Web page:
If you caught LSU’s win over Oregon, where the Tigers rushed
for 175 yards on 48 attempts, then you probably got a glimpse of No. 35.
In fact, you probably got a few glimpses.
Oregon’s defense certainly did.
That’s because James Stampley, LSU’s senior walk-on
fullback, was blocking everyone on the field – literally.
“Let me tell you what Stampley accomplished in that game,”
said head coach Les Miles – like a proud father speaking about his son. “He
blocked five-technique, defensive tackles, defensive ends, both linebackers and
both safeties. I know that he hit at least one corner.
class="MsoNormal">“There may have been one other corner that he did not meet
in that game. I can tell you post game Oregon was talking about a number of
things, but they were talking about that little fullback that kept hitting them
and hitting them.”
That little fullback is now in his final year with the
program, but he’s set on making the most of it.
After he graduated from Baker High in 2008, Stampley
enrolled at LSU without any intentions of playing football again.
By his sophomore year, Stampley, a high school center, had
committed to suiting up for the team’s walk-on tryouts. He wasn’t concerned with
where the staff liked him; he just wanted to make the squad - where he assumed
scout team duties loomed.
Later that fall, Stampley started at fullback for the Tigers
in a dramatic road win at Georgia. One better, he had played in nine college
games by season’s end.
With Dominique Allen then considered the next step at
fullback, Allen’s departure in August 2010 cleared the way for Stampley to move
into a bigger role during his junior campaign, where he appeared in all 13
games as the chief blocker for running back Stevan Ridley.
Then came another opening in the fullback rotation.
Brandon Worle, one of the nation’s top fullback prospects
coming out of high school, transferred from LSU in March, two months after the
team wrapped up the 2010 season with a Cotton Bowl win over Texas A&M.
While Worle’s high school teammate J.C. Copeland had also
taken reps at fullback, Copeland – who signed on with the Tigers as a defensive
tackle – had only spent a season at the position.
Stampley, the walk-on who didn’t decide to play college
football until his sophomore year, had become the veteran of the bunch.
“He is exactly what college football is about,” Miles said. “He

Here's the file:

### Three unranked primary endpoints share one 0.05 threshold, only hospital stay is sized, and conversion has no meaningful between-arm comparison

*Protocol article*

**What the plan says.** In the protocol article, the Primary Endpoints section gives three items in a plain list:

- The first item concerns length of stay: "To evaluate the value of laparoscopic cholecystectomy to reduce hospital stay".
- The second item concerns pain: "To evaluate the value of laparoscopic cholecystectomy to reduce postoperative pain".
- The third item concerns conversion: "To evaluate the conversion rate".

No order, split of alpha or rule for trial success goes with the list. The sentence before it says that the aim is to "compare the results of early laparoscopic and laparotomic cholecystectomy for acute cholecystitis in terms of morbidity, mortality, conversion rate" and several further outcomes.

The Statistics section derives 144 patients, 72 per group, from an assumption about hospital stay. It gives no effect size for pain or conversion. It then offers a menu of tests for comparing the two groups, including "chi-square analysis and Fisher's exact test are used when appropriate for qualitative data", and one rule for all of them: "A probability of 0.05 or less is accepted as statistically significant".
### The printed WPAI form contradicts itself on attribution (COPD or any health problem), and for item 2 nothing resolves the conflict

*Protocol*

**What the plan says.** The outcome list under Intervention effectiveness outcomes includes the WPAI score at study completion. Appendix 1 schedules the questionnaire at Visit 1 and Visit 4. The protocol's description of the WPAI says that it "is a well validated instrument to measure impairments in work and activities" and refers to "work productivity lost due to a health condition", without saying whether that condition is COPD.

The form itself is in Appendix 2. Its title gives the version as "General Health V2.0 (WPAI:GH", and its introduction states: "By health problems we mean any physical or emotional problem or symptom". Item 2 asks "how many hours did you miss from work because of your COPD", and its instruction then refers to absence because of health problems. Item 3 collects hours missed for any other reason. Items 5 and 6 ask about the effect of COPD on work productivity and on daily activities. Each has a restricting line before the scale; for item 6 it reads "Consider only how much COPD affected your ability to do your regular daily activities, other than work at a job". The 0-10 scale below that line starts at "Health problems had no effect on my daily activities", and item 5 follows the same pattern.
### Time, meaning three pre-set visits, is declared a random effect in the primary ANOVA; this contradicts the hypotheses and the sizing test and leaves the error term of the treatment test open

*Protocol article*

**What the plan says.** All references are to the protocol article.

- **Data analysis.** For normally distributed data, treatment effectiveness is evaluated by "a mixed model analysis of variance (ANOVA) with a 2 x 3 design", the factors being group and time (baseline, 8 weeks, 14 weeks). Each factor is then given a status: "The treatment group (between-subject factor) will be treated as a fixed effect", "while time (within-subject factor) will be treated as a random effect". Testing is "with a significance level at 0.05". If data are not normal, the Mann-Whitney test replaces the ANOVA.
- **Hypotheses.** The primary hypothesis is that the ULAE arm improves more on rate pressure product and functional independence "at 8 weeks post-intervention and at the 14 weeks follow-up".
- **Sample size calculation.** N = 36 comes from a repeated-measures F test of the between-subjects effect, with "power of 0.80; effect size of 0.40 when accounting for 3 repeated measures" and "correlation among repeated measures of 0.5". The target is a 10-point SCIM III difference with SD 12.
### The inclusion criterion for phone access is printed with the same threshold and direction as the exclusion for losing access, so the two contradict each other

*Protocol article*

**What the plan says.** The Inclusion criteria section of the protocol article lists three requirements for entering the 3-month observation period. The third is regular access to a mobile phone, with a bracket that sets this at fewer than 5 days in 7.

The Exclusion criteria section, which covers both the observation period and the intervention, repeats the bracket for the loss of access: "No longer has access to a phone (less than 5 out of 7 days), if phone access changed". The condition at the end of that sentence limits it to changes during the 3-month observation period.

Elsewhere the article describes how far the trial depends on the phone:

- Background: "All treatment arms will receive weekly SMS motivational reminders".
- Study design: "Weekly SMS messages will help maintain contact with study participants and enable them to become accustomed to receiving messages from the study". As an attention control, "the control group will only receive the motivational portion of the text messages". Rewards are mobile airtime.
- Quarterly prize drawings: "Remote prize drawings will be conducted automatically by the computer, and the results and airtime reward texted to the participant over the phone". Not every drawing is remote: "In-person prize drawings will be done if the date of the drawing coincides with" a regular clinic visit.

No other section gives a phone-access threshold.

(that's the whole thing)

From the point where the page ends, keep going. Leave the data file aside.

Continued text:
is a great student. He is a guy that walked on. He is tough, loves his school
and is very loyal. He is exactly what we want here.”
When Stampley heard those comments from his head coach, the
bruising fullback took a moment and collected his thoughts – lost in the thought
of an SEC head coach singing the praises of a walk-on athlete from Baker, La.
“It’s just a huge honor to hear him speak of me like that,”
Stampley said. “I’ve worked hard since I have been here, and I’ve had good
coaching. To be talked of so highly, that means the world to me. I am willing
to fill any role my team needs me to fill.”
Stampley might hit hard, and he’s got the Mohawk, but that
might be the extent of his fullback traits.
Off the field, the 5-foot-10, 240-pound Stampley is a
soft-spoken kid, one who praises his teammates before anyone else.
When one reporter asked Stampley about his blocking on the
left side versus Oregon, where the Tigers worked in two new bodies, Stampley
instead talked about the performance of left tackle Chris Faulk.
“He’s getting better,” Stampley said. “I watch him every day
in practice and he’s constantly getting better. It shows. You saw it on
The coaches liked Stampley so much against Oregon that they
named him the offensive MVP in a 40-point effort in which he never once touched
“He was MVP for the game. That should tell you enough right
there,” said right guard Will Blackwell. “We love the physicality of the game,
and to have a fullback that enjoys it maybe more than we do. It’s an honor to
have James Stampley back there.”
Despite the praise from his coaches and teammates, it was a
post-game phone call from his parents that Stampley said meant the most.
“It was a good feeling to know you went out there and gave
your all, and that people were proud of you,” he said.
That good feeling came after the win. During the game on
Saturday, teammates turned their enthusiasm for Stampley’s effort into
“Everybody was excited,” he said. “I came to the sideline
and everybody was congratulating me. We feed off each other. When one person
does good everybody feeds off that, and the next person does good because of
Physicality defined the win, and Stampley is the concept
“We have always stressed being physical,” he said. “That is
part of the LSU football experience. Each week we go out and focus on trying to
be as physical as possible.
“We have a thing with our running back group called the
Trained Assassins. It means you just go out there and handle business. I took
that to heart. I took everything our coaches said to heart. That was the mind
frame, just assassinating people on the field.”
On Monday, Miles announced Stampley would be a captain for
Saturday’s game against Northwestern State – recognition that Stampley said
meant more than words could explain.
“It’s a huge honor to be named a captain of this team,”
Stampley said. “We have a large group of quality fellows, and to be able to
lead them is a huge honor for me.”
When you settle into Tiger Stadium this weekend, keep an eye
out for No. 35. The Northwestern State defense certainly will.